Racing board to discuss Bay Meadows track status

Bay Meadows stakeholders will get a chance to discuss the fate of the legendary track with the state horse racing board on May 22.

But after demanding the meeting for almost two months, no one seems to know what to say.

On March 22, the California Horse Racing Board denied a waiver for Bay Meadows track officials that would grant a two-year release from a law requiring that major tracks install synthetic running surfaces to protect horses and jockeys. Without the waiver, Bay Meadows will not be able to obtain a license for any races beyond this year’s winter season, effectively closing the track at least a year early.

Adam Keigwin, spokesman for Sen. Leland Yee, D-San Francisco-San Mateo, said his office is dismayed that the item is only up for discussion.

“Never seen an item just for discussion, there’s usually always possible action,” Keigwin said. “What if the discussion becomes fruitful and they decide they want to do something?”

Yee has been a vocal critic of the board, calling for Chairman Richard Shapiro’s resignation and leading the charge that effectively eliminated the board’s state funding unless they meet with local and state leaders over concerns, including Bay Meadows.

Shapiro has said throughout the past discussions that he would like to see track owners find a way to install the synthetic surfaces and continue racing, in hopes of preservingthe legacy, local funding and jobs that Bay Meadows provides. Twenty-five horses died from injuries sustained at Bay Meadows in the most recent racing season.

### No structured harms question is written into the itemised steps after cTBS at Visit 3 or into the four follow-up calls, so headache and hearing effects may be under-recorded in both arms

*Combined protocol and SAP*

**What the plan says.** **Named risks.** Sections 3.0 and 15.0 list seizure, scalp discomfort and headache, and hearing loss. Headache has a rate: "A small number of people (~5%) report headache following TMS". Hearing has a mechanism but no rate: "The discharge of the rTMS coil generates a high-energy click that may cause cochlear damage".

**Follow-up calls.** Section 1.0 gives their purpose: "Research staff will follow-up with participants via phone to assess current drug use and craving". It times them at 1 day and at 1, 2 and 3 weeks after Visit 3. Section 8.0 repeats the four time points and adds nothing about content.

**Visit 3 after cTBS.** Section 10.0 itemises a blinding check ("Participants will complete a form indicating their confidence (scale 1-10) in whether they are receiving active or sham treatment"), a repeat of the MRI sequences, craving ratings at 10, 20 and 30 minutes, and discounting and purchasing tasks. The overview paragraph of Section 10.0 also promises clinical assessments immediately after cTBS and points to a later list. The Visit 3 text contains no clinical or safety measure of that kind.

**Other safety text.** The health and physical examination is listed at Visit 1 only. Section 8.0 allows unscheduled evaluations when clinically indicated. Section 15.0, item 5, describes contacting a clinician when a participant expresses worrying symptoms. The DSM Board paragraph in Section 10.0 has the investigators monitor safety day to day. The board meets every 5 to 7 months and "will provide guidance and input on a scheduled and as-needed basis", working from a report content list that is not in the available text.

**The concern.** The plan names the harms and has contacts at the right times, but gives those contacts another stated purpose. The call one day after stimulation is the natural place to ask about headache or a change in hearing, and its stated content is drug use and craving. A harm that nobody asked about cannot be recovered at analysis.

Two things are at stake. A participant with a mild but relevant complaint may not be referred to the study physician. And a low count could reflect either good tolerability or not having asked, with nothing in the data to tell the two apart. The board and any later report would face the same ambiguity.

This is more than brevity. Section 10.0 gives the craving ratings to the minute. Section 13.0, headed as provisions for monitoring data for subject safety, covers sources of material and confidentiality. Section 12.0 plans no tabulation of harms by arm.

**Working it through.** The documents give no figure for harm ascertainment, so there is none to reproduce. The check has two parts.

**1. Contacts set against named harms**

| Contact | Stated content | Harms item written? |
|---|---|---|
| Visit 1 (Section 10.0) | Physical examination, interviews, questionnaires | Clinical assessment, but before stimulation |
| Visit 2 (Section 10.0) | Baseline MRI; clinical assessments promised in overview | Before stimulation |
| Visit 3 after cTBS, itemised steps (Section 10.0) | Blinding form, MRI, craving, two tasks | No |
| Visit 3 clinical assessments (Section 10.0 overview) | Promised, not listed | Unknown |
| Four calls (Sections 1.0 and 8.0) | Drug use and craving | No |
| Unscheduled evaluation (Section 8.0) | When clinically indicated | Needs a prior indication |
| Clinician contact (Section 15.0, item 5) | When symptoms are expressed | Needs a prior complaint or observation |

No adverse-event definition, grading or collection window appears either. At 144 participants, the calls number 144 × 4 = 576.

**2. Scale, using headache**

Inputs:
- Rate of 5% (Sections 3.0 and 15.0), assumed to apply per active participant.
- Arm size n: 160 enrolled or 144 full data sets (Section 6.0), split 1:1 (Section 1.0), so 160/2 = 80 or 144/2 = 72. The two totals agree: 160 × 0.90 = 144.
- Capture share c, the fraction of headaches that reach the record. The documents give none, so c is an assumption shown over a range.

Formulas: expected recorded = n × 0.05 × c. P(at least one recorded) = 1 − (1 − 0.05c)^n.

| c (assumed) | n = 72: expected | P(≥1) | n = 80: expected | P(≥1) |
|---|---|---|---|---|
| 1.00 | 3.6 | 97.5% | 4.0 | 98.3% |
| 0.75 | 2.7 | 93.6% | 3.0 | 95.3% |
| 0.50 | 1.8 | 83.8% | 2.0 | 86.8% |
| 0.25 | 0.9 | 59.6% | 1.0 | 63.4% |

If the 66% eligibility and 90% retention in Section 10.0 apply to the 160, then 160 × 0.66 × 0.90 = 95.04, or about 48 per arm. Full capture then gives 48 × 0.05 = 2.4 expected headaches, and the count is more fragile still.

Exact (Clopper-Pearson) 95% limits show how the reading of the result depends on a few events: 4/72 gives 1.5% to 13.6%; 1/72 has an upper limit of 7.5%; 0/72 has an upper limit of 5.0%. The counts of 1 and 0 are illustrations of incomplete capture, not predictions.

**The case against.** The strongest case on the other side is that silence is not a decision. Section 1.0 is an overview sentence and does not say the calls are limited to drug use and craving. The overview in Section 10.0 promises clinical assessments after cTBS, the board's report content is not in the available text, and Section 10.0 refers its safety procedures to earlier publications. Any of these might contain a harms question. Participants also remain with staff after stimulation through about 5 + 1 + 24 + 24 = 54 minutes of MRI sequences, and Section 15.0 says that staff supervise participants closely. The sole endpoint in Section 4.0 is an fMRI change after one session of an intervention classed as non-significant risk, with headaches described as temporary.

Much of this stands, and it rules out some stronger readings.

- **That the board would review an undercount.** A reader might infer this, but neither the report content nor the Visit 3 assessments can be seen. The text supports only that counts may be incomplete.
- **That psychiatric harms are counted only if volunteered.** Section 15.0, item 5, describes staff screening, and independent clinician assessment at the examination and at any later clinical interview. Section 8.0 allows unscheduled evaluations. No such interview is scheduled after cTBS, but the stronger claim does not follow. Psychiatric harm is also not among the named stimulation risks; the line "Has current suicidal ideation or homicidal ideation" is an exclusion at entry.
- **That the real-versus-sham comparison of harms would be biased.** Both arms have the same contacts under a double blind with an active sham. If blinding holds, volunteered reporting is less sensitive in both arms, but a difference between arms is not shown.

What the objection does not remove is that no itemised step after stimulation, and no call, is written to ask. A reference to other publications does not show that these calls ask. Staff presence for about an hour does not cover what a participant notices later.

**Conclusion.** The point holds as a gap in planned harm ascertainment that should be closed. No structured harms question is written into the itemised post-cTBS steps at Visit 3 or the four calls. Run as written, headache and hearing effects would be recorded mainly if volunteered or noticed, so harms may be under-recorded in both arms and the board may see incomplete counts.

“At the present price, estimated to be $8 to $10 million, we can’t install it,” said Bay Meadows President Jack Liebau. “It’s just economically impossible.”

The entire complex — which hosted legends such as Seabiscuit in its 73 years — is slated to be redeveloped by the Bay Meadows Land Company beginning in 2008.

Shapiro said he hopes the discussion topic, which encompasses the status of Bay Meadows and the future of horse-racing dates around Northern California, will reveal some way to compromise and save the track from closure.

“We all know things are up in the air, so it’s a discussion item for the industry to advise the board so we have a viable racing season [in Northern California],” he said.

The California Horse Racing Board meeting is set for May 22 at 1 p.m. in the California Department of Water Resources Auditorium, 1416 Ninth St., Sacramento.

jgoldman@examiner.com

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